. .. [W]hat am I to buy for our sheep-shearing feast? "Three pound of sugar; five pound of currants; rice" — what will this sister of mine do with rice? ... I must have saffron to colour the warden pies; "mace — dates," — none, that's out of my note; "nutmegs, seven; a race or two of ginger," — but that I may beg; "four pound of prunes, and as many of raisins o' the sun."
— “The Winter’s Tale,” Act IV, Scene 3
A Yale School of Drama production of Shakespeare’s early work “Titus Andronicus,” a poetry slam featuring British “spoken-word artist” Kate Tempest, a workshop on making pastry à la Bard. and a screening of Orson Welles’ classic “Chimes at Midnight” are the main new attractions of the “Shakespeare at Yale” celebration this week.
Yale School of Drama students pool their ingenuity and imagination for this Studio Series production of arguably Shakespeare’s bloodiest play. There will be five performances of this production at the Iseman Theater, 1156 Chapel St.: Thursday, April 5, 4 p.m.; Friday, April 6, 4 and 8 p.m.; and Saturday, April 7, 4 p.m. The play is free and open to the public, but reservations are required.
Teeth, Yale’s slam poetry group, will present “Slamlet,” a performance of original pieces written in response to Shakespeare’s poems and plays, on Saturday, April 7. “Slamlet” will also include a performance by British rapper Kate Tempest (see other Tempest event below), whose recent projects include an initiative of the Royal Shakespeare Company to combine Shakespeare's work with modern wordplay. “Through this event, Teeth aims to demonstrate the accessibility of Shakespeare’s work and possible ways of engaging personally with it,” say the organizers. Free and open to the public, the event takes place at the Whitney Humanities Center, 53 Wall St., at 7:30 p.m.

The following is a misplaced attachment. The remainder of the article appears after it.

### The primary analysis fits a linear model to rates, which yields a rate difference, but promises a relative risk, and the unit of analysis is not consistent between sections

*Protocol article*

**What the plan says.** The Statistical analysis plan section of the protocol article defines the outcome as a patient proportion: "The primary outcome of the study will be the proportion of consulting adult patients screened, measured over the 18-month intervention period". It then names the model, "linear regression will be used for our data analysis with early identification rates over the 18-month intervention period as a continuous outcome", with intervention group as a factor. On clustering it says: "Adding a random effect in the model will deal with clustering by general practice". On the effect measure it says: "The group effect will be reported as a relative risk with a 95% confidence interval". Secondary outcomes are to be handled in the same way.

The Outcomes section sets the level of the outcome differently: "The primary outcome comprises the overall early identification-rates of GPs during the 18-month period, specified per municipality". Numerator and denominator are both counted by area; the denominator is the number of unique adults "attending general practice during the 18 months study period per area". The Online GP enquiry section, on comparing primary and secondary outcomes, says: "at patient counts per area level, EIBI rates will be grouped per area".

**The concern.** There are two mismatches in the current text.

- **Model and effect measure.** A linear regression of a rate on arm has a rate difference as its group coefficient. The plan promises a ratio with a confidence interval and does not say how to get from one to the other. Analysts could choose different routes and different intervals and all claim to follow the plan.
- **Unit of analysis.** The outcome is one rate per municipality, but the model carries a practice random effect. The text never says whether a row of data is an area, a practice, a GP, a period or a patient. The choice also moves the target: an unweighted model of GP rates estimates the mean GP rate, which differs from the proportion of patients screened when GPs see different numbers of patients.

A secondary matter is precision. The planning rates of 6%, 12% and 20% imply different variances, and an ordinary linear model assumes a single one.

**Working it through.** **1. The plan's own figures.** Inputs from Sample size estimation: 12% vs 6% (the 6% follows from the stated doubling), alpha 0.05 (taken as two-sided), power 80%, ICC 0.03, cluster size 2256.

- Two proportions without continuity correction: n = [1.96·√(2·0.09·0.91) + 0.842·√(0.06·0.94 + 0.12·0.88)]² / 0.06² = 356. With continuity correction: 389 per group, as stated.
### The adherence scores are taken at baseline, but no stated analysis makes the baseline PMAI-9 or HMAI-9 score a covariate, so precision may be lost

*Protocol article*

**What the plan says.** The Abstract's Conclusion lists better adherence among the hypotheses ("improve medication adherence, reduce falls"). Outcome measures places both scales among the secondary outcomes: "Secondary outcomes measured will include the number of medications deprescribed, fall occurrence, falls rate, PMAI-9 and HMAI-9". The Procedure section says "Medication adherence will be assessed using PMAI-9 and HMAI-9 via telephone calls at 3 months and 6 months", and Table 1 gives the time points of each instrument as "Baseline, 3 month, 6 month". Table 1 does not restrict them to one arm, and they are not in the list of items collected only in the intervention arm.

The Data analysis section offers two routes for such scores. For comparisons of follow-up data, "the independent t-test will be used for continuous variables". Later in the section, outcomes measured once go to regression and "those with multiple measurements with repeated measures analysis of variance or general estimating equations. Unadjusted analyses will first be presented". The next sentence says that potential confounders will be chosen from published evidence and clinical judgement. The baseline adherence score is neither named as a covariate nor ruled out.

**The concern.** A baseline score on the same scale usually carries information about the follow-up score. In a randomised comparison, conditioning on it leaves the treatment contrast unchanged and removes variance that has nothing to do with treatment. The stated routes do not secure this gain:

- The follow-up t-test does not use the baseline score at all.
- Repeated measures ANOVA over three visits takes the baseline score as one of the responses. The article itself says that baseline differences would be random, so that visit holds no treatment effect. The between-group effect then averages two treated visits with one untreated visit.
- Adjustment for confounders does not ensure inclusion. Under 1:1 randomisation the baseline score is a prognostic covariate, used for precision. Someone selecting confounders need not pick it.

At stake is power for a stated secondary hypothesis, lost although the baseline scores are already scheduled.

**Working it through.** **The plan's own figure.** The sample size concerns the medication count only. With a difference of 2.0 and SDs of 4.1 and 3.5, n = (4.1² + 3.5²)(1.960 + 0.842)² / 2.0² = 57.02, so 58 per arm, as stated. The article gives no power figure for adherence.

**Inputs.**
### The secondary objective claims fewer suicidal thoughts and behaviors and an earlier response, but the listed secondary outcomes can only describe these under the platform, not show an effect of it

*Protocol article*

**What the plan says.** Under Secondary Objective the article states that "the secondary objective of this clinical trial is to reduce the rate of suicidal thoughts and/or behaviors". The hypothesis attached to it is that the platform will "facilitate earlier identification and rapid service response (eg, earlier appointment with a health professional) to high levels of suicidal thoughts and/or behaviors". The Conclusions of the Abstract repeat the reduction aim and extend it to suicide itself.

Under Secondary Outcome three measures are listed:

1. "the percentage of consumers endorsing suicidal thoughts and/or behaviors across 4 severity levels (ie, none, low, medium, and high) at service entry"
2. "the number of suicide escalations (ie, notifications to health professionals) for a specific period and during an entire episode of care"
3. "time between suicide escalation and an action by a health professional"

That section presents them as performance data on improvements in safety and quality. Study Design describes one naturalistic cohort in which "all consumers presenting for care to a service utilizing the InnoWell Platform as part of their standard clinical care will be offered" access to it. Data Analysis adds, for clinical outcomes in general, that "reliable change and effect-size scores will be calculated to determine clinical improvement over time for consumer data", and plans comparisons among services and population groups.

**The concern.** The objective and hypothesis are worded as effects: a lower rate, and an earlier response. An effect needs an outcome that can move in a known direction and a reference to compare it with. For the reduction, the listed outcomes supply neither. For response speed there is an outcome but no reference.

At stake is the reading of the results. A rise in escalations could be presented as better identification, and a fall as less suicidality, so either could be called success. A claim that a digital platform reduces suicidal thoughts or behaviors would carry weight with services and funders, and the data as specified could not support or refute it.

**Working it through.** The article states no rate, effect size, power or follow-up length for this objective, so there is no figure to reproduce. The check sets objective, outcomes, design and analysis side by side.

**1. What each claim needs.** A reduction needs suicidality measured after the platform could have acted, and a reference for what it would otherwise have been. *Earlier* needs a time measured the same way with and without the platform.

“The Winter’s Tale”
Rarely performed and considered one of Shakespeare’s hard-to-classify works, “The Winter’s Tale” begins in tragedy yet has a fairy-tale ending. Directed by Obie Award-winning resident director Liz Diamond, “The Winter’s Tale” will be playing through April 17 at the University Theatre, 222 York St. Tickets range from $20 to $88 and are available online, by phone at 203-432-1234, and in person at the Yale Rep box office, 1120 Chapel St. at York Street. Student, senior, and group rates are also available.
Talks and workshops
"Telling Rhymes" workshop with Kate Tempest
On April 7, prior to her appearance at the Teeth poetry slam “Slamlet” (see above), “spoken word artist” Kate Tempest will host "Telling Rhymes," a workshop on the intersection of poetry and music, in Linsly-Chittenden Hall, Rm. 209, 63 High St., 2–4 p.m. The event is free and open to the public.
“Baking with the Bard: Honey-Glazed Fig Pastry”